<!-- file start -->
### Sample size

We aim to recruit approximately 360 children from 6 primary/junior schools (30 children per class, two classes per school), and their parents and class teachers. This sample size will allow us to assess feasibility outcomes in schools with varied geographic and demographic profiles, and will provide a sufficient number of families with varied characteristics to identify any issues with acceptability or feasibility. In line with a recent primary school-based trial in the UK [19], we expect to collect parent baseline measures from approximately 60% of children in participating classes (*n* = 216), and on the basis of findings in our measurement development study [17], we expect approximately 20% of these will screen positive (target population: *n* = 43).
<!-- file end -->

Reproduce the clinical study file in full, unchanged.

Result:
### Sample size

We aim to recruit approximately 360 children from 6 primary/junior schools (30 children per class, two classes per school), and their parents and class teachers. This sample size will allow us to assess feasibility outcomes in schools with varied geographic and demographic profiles, and will provide a sufficient number of families with varied characteristics to identify any issues with acceptability or feasibility. In line with a recent primary school-based trial in the UK [19], we expect to collect parent baseline measures from approximately 60% of children in participating classes (*n* = 216), and on the basis of findings in our measurement development study [17], we expect approximately 20% of these will screen positive (target population: *n* = 43).